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Nano Commun Netw ; 32: 100410, 2022 Jun.
Article in English | MEDLINE | ID: covidwho-1983720


A number of transmission models for airborne pathogens transmission, as required to understand airborne infectious diseases such as COVID-19, have been proposed independently from each other, at different scales, and by researchers from various disciplines. We propose a communication engineering approach that blends different disciplines such as epidemiology, biology, medicine, and fluid dynamics. The aim is to present a unified framework using communication engineering, and to highlight future research directions for modeling the spread of infectious diseases through airborne transmission. We introduce the concept of mobile human ad hoc networks (MoHANETs), which exploits the similarity of airborne transmission-driven human groups with mobile ad hoc networks and uses molecular communication as the enabling paradigm. In the MoHANET architecture, a layered structure is employed where the infectious human emitting pathogen-laden droplets and the exposed human to these droplets are considered as the transmitter and receiver, respectively. Our proof-of-concept results, which we validated using empirical COVID-19 data, clearly demonstrate the ability of our MoHANET architecture to predict the dynamics of infectious diseases by considering the propagation of pathogen-laden droplets, their reception and mobility of humans.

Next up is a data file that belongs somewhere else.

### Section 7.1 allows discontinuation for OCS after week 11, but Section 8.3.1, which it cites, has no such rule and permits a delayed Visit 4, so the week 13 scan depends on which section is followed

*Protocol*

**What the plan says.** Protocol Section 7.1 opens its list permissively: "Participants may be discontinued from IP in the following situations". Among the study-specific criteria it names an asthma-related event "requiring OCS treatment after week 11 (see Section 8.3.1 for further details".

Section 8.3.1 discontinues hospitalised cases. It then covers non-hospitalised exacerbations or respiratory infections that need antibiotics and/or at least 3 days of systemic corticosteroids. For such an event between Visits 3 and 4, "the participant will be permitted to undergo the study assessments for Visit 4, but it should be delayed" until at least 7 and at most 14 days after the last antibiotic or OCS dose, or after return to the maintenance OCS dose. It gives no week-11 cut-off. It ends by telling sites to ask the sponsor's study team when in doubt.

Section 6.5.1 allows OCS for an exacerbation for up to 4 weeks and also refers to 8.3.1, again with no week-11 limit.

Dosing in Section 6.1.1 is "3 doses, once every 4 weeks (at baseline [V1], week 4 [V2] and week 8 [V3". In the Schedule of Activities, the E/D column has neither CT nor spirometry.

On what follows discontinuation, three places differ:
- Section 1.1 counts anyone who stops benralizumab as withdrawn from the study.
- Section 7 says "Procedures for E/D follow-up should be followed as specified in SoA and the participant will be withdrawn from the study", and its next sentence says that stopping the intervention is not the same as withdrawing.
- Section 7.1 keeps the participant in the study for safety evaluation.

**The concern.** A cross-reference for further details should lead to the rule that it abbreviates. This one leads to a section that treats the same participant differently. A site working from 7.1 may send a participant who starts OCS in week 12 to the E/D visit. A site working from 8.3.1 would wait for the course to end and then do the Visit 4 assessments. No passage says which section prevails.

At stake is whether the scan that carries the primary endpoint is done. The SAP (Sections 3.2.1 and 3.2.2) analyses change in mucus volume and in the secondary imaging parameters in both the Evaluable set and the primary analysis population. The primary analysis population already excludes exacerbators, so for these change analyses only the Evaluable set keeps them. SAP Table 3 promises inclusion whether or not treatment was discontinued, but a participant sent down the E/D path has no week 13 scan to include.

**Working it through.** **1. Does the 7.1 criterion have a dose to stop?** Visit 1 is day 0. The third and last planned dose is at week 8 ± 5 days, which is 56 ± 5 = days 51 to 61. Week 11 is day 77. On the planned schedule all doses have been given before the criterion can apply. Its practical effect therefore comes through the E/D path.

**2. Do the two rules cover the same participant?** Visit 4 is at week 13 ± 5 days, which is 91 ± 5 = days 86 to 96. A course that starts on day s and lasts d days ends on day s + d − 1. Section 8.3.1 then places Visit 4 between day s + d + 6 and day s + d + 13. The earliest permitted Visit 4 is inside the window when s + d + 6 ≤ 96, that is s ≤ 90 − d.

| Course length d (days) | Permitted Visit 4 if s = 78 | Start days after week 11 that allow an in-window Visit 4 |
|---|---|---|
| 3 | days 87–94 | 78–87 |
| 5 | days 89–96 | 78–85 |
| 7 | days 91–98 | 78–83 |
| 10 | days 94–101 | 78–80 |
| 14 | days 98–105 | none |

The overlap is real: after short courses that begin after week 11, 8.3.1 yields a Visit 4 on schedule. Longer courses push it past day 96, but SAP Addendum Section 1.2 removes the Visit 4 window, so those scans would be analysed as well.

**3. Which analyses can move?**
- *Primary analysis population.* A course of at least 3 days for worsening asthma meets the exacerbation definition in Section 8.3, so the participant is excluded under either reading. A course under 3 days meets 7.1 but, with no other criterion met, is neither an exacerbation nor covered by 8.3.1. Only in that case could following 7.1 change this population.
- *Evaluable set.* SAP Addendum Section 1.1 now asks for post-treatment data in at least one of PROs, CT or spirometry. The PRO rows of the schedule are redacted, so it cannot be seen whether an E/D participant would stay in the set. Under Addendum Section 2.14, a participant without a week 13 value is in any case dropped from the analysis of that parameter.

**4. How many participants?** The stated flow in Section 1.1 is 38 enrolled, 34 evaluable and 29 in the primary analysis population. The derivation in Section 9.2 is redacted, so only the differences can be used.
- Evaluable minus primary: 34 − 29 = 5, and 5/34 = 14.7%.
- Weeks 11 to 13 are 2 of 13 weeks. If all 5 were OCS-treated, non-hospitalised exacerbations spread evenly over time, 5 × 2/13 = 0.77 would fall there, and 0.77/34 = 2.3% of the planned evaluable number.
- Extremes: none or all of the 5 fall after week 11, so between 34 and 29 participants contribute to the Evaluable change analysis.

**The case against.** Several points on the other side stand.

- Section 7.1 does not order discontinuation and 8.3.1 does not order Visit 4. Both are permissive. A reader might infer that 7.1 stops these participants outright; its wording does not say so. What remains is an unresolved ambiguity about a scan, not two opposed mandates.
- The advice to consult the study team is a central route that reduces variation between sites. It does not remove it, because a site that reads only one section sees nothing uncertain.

IEEE Trans Mol Biol Multiscale Commun ; 7(3): 200-208, 2021 Sep.
Article in English | MEDLINE | ID: covidwho-1365030


This contribution exploits the duality between a viral infection process and macroscopic air-based molecular communication. Airborne aerosol and droplet transmission through human respiratory processes is modeled as an instance of a multiuser molecular communication scenario employing respiratory-event-driven molecular variable-concentration shift keying. Modeling is aided by experiments that are motivated by a macroscopic air-based molecular communication testbed. In artificially induced coughs, a saturated aqueous solution containing a fluorescent dye mixed with saliva is released by an adult test person. The emitted particles are made visible by means of optical detection exploiting the fluorescent dye. The number of particles recorded is significantly higher in test series without mouth and nose protection than in those with a well-fitting medical mask. A simulation tool for macroscopic molecular communication processes is extended and used for estimating the transmission of infectious aerosols in different environments. Towards this goal, parameters obtained through self experiments are taken. The work is inspired by the recent outbreak of the coronavirus pandemic.